A mother who honors God will be a good mother. This is true because her desire is to be the kind of parent He wants her to be. Instead of bringing up children just to fulfill her own needs, she wants to raise them for the glory of God.
This approach to motherhood stands in striking contrast to what’s happening in a lot of homes today. Hans Sebald, a University of Arizona sociologist, has written a book entitled Momism: The Silent Disease of America. He points out that many mothers are raising overly dependent, neurotic sons and daughters. This is most common among couples who are caught up in the rat race of middle-class values. Dad sells his time and soul to the company to keep up with the Joneses. Mom in turn is left alone and must bear the burden of caring for the family. Since she has so few outlets for fulfillment, she unconsciously uses her own youngsters to gain honor and influence in the neighborhood. She strives to bring up model children solely for the purpose of gaining the reputation of being a model mother. Their performance becomes all-important, so she gives her love or withdraws it, depending on the behavior of the child.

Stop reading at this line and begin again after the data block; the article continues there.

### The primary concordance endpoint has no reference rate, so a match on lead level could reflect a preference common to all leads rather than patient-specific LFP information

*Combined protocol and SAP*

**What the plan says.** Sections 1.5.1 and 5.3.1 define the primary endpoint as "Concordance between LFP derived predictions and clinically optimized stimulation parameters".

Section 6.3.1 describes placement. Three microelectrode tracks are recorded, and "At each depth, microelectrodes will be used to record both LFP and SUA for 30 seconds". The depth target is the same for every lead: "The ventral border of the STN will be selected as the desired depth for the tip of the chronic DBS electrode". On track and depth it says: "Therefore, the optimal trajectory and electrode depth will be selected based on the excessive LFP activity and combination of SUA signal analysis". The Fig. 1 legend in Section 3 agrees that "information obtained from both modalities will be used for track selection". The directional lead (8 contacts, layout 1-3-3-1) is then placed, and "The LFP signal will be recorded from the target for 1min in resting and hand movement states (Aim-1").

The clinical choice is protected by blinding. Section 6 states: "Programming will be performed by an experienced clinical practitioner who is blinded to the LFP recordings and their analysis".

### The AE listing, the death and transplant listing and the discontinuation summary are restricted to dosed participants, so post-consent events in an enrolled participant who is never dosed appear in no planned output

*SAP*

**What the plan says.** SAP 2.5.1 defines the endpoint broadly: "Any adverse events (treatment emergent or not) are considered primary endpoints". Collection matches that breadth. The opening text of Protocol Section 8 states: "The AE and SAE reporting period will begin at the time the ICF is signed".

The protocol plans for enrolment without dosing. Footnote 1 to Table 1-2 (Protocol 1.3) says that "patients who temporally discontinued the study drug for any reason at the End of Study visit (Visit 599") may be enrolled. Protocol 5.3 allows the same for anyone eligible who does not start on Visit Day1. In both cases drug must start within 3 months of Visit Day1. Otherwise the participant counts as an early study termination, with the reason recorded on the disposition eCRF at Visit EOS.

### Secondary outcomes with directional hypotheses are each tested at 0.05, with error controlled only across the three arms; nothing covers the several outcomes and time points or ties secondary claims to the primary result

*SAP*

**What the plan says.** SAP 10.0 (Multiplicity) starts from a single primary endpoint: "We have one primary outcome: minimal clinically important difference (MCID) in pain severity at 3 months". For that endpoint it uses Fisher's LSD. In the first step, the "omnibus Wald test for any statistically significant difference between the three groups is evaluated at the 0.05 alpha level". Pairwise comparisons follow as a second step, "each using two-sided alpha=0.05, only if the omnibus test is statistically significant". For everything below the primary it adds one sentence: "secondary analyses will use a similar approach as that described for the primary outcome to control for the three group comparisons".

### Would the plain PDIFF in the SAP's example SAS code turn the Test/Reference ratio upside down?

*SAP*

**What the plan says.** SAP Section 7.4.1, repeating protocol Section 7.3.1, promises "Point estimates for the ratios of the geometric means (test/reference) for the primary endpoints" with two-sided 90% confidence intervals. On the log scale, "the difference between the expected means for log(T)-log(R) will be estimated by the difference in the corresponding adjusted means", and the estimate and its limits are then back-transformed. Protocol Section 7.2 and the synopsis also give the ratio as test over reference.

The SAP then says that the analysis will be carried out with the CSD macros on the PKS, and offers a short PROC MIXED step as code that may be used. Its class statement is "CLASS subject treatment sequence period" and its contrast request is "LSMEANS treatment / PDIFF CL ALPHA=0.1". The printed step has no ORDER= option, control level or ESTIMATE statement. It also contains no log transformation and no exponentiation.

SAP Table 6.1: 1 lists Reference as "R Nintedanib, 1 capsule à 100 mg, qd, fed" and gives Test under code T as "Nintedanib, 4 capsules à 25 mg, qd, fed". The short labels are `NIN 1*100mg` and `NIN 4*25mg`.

How thankful we should be for Christian mothers who are not afflicted the “momism” syndrome, but who fear the Lord and find their ultimate fulfillment in Him. True, they’re not perfect, but they are very special people, for they love God and want their children to love Him. I know what that means, because I am privileged to have a mother who trained me for His sake. – Martin R. De Haan II
O give us homes with godly mothers, mothers,
Who always place their hope and trust in Him;
Whose tender patience turmoil never bothers,
Whose calm and courage trouble cannot dim. – Hart
The chain of a mother’s prayers can link her child to God.
- May 12, 1985, Our Daily Bread